From left: Greg Stinner, CEO of ART Marine, Erwin Bamps, CEO of Gulf Craft, Saeed Hareb, Secretary General of Dubai Sports Council and Mahir Abdulkaim Julfar, Senior Vice President Venues Services Management of Dubai World Trade Centre during the Press Conference of Dubai International Boat Show 20th February 2018 at Bulgari Hotel and Yacht Club. Image Credit: Arshad Ali/Gulf News

DUBAI: Yacht manufacturers and salespeople are shrugging off concerns about a decline in lavish spending throughout the Gulf, pointing to the number of planned waterfront projects, and the region’s cultural affinity for the sea.

The comments come ahead of next week’s Dubai International Boat Show, returning for its 26th year.

“My concern is not so much whether people have the money for yachts, my concern is whether they are in to boating or not. That isn’t something that goes away with more spending or less spending,” said Erwin Bamps, chief executive of Gulf Craft, a luxury yacht manufacturer based in Ajman.

In some other countries, there are people with plenty of money to pay for a yacht, but really are not into boating, Bamps told Gulf News. “A boating interest is a more important factor than money” in the company’s long-term outlook, he added.

Gulf Craft will be exhibiting three new models at the show, according to Bamps, including one superyacht. The CEO declined to go in to specifics about the model, but a boat that measures between 79 feet and 230 feet is typically classed as a superyacht.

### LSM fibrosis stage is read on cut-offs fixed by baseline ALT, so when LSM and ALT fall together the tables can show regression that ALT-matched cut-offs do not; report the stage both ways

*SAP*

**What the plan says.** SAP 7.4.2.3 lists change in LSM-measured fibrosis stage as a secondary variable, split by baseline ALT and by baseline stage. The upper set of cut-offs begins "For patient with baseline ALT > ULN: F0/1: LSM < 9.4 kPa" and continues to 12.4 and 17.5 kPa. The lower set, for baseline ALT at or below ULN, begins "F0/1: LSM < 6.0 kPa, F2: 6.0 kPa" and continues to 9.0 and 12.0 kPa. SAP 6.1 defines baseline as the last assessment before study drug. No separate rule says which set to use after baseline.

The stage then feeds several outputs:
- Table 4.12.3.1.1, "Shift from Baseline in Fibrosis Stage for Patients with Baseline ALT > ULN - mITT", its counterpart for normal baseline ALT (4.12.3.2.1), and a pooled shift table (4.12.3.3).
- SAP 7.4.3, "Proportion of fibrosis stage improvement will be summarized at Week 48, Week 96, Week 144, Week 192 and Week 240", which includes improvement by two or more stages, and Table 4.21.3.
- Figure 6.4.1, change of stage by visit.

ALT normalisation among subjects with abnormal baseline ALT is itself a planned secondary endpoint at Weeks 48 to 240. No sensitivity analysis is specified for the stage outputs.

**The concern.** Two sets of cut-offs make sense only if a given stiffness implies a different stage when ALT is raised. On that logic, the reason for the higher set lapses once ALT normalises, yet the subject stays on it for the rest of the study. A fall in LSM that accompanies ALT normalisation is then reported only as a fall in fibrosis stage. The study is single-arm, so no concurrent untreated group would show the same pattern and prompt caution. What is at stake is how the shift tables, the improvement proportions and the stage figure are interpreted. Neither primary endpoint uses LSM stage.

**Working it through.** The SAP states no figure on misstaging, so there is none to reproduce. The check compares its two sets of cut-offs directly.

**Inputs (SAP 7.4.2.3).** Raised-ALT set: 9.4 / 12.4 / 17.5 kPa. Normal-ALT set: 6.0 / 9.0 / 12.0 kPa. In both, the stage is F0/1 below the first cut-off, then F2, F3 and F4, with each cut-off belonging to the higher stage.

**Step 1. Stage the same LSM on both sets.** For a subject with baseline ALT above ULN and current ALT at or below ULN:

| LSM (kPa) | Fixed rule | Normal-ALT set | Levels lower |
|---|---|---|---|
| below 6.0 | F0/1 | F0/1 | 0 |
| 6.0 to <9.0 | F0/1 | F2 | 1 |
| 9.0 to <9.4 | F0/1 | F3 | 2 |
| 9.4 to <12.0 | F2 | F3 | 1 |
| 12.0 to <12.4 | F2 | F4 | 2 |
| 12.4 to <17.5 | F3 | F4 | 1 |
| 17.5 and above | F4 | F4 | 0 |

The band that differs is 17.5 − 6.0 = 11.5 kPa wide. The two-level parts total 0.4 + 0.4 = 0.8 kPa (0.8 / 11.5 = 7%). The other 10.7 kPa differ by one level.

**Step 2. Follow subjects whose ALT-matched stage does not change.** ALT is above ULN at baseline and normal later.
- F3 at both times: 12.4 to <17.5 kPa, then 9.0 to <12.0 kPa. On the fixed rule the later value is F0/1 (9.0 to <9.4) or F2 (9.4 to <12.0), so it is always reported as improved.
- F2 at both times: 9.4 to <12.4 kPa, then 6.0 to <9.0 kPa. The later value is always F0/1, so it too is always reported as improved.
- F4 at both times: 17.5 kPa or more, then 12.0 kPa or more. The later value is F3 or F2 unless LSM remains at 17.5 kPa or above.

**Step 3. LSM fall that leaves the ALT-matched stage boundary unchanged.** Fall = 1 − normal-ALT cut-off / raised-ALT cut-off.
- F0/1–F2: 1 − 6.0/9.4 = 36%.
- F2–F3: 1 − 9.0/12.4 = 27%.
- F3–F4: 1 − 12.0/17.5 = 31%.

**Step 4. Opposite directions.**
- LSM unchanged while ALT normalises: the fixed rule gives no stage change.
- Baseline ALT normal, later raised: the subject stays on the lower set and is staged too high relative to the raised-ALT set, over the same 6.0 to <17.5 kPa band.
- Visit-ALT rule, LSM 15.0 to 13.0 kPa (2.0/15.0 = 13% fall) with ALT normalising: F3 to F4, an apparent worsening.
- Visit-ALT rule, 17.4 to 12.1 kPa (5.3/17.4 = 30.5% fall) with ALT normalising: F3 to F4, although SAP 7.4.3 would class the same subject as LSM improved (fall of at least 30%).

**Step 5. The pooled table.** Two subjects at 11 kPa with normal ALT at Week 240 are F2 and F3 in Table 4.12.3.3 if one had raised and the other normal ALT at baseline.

The 282-feet long Chakra by Scheepswerf Gebr. V, one of the largest yachts on the charter market, is expected to be on display at the event this year, with its team hoping to catch the eye of a wealthy visitor, who can afford its $562,270 a week rental price.

Also on show will be the 236-feet long Serenity, from builder Austal.

Boat sellers in the region say that despite the negative sentiment that exists in the market, the appetite from ultra high net worth individuals (UHNWI) for luxury superyachts has not diminished at all.

The sellers add they have not suffered a drop in sales from the political changes in Saudi Arabia or elsewhere. The kingdom has ushered in a new period of austerity, trying to escape the image of unbridled luxury it has become known for.

“When the market is down, people sell off their yachts as they’re the ultimate luxury. We are not seeing that, so we’re confident in the strength of the market going forwards,” a senior executive said, asking not to be named.

In terms of the luxury marine sector, the UAE is placed ninth globally for superyachts in production in 2018, with 14 new builds with a combined length of 611 metres being manufactured in the Emirates.

According to Dubai Cruise Tourism, Dubai will welcome one million cruise tourists by 2021, with berth supply climbing in parallel.

Projects like the Dubai Harbour, Marinas at Mina Rashid, and the Dubai Canal have created new destinations for yacht owners, and officials say that for the first time in nearly 10 years, supply of space is on track to meet growing demand.

“Dubai has a long history of seafaring going back generations to the days when the city was the centre for pearl industry. This connection with the seas remains today, with new harbours, marinas and waterfront developments at the heart of Dubai’s plans for the future,” said Saeed Hareb, Secretary General of Dubai Sports Council.